Big day here in the northeast. David Weinberger is here to speak at Ethical Culture on "Is the Internet Moral?" He came last night, and we had a nice vegetarian dinner with the last of last year's pesto and garden salad of overwintered lettuce. I love it that the pesto was labelled "9/17/06," a specific day when I made that pesto that was served to David today. After he speaks, we'll be head northeast to pick up Ellen and go on to Joel's What's On Tap performance. Ann and Nathan are coming down from Boston, and after the performance, they take David home, we take Ellen home plus Joel who has to take care of his licenses renewal tomorrow and then takes a train back late. Whew. It's a beautiful day, and I had a call from Elaine Durbach on the bus to the Darfur demo in Washington about the platform. It's a beautiful day, and it's still early, and I'm full of excitement about life, in spite of a crisis of confidence over my novel manuscript Martha.
Much easier to think about this new hobby/project of learning how to use CSS to make my web pages look good. Wait till I fix up Hamilton Stone's too!
Large chunks of yesterday lost in the excitement of getting the web page transferred. I wouldn’t say it went totally smoothly, but not bad considering how bad technical things can get. I researched by review sites the cheap hosts, and liked the one I finally chose, StartLogic.com for having a relatively bearable-to-look at web page of its own, plus, it had a live chat room and phone people to talk to. Compared to old never-available Mark at TheHostPros.com, it’s a huge improvement already. Of course, I also know better how to do these things. I forget them between crises, but I can reconstruct faster, that is, that you have to get your domain holder to redirect your domain name, and of course I couldn’t remember who holds my domain, but then it came back– The Authors Guild, who gave me a great deal, and I’m paid up for meredithsuewillis.com till 2012 or something like that. They redirect the name to the new impossible-to-remember-numbers-that-are-the-address. Then the new hosts, after being paid of course, take a while to make it all so.
The whole thing took me about six hours once I’d paid, which is not bad at all. Anyhow, I feel terribly empowered to have done it, and even if StartLogic turns out terrible– as indeed some of the comments said they are– I can switch again. I almost chose a different host, but then I started to discover that the customer comments (not the reviews by review sites) were almost all horrible, and of course it’s the unhappy campers who write. Well, we’ll see if this was a bad decision or good later.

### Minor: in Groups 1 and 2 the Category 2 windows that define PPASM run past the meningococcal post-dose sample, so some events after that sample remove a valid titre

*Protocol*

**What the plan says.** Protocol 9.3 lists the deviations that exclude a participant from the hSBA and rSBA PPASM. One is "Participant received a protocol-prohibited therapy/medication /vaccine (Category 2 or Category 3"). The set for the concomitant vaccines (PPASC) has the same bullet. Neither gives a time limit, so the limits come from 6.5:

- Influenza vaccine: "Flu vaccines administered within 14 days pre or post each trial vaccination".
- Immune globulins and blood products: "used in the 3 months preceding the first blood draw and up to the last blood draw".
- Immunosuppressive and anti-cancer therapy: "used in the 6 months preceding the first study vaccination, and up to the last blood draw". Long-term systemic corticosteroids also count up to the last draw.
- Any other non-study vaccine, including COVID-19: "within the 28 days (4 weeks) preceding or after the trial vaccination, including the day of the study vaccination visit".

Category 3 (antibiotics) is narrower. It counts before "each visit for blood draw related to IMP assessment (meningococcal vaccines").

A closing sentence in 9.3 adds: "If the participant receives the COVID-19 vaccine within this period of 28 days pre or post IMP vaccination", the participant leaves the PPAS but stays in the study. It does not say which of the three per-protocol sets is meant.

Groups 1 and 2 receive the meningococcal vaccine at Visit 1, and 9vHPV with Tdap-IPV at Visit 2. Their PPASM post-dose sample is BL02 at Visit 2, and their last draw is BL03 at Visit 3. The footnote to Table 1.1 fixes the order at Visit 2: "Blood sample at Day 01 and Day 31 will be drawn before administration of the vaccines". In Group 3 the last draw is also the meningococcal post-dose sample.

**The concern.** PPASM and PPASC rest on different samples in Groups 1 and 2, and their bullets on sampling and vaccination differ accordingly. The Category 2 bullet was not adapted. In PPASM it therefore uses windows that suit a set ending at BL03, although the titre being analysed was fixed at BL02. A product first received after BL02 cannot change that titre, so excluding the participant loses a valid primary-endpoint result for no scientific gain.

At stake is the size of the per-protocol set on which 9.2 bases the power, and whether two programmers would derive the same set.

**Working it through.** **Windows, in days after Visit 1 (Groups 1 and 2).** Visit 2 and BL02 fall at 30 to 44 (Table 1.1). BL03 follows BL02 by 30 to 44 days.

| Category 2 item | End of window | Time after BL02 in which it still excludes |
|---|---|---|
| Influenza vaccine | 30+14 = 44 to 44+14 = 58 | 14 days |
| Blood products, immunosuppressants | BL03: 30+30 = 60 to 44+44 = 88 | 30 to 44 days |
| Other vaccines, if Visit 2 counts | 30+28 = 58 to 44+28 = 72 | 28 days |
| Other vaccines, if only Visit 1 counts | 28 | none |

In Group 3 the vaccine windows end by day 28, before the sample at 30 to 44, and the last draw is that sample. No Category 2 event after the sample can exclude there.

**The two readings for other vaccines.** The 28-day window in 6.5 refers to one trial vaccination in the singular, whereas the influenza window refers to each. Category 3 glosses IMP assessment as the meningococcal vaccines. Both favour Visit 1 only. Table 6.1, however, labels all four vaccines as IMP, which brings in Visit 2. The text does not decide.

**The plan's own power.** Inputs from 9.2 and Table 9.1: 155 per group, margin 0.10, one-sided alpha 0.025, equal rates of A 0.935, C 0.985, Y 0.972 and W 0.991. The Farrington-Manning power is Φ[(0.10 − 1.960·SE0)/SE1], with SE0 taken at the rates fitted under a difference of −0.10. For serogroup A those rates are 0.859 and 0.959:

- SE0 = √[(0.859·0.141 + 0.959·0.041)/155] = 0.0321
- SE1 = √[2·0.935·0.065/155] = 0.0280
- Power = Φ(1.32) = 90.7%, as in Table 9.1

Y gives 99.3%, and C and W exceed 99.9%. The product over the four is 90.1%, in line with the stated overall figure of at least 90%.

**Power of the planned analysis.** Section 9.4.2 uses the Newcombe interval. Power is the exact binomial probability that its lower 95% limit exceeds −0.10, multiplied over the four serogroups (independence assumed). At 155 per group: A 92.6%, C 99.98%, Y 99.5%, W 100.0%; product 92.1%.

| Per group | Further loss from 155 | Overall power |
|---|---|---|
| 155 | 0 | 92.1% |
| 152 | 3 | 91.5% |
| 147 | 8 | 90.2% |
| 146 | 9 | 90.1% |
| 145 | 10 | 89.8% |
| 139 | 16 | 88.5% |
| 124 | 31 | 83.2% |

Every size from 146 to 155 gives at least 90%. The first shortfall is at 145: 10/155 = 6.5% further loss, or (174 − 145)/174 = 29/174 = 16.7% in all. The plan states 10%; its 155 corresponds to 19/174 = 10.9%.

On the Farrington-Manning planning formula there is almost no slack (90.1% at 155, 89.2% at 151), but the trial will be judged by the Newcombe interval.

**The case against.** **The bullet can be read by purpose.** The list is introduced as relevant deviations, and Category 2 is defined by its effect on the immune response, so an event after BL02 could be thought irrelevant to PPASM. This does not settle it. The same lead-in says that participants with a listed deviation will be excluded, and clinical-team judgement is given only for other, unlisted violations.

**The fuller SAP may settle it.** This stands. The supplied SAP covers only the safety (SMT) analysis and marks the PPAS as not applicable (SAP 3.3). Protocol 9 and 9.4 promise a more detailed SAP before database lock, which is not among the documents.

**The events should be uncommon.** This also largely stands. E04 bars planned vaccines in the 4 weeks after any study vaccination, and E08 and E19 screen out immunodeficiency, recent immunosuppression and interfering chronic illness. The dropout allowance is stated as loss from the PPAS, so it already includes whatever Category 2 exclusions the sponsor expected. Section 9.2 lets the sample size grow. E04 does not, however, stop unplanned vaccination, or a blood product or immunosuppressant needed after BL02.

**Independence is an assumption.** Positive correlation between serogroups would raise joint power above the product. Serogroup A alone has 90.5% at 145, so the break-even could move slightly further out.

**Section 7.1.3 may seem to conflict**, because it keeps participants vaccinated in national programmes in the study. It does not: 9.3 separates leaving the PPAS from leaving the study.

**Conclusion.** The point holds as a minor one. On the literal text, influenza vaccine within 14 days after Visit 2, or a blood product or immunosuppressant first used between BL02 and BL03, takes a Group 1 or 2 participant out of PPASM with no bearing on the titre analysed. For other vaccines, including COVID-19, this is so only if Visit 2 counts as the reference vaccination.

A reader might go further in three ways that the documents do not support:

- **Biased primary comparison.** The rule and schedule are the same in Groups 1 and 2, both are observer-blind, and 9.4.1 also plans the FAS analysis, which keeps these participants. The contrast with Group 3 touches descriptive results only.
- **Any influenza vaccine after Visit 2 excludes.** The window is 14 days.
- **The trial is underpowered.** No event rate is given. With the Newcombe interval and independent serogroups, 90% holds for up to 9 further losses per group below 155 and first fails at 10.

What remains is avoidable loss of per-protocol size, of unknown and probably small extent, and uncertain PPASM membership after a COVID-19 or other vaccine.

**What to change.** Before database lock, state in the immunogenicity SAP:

April in South Orange
I'm doing haiku when I run a lot these days:
Oh tender green grass
Light breeze and sun on eyelids
It is spring’s piercing–
Yellow breaks out first
(After dun gray mud season).
Next? Magnolia blush!
Say another way:
Domination of yellow
Before worlds of pink.
Pink cherry! dogwood!
April showers dancing by–
Delighted, not dead.
April 23, 2006
It’s Shakespeare’s birthday, and Boe read Sonnet #29, “When in disgrace with Fortune and men’s eyes” for opening words. Very nice. And the rain let up, and the sun is out, and I took a walk in the cool and pink with tender green in horizontal clouds overhead. I felt like I was in Natsume Soseki’s book The Three-Cornered World, which I just read.
When, in disgrace with fortune and men's eyes,
I all alone beweep my outcast state
And trouble deaf heaven with my bootless cries
And look upon myself and curse my fate,
Wishing me like to one more rich in hope,
Featur'd like him, like him with friends possess'd,
Desiring this man's art and that man's scope,
With what I most enjoy contented least;
Yet in these thoughts myself almost despising,
Haply I think on thee, and then my state,
Like to the lark at break of day arising
From sullen earth, sings hymns at heaven's gate;
For thy sweet love remember'd such wealth brings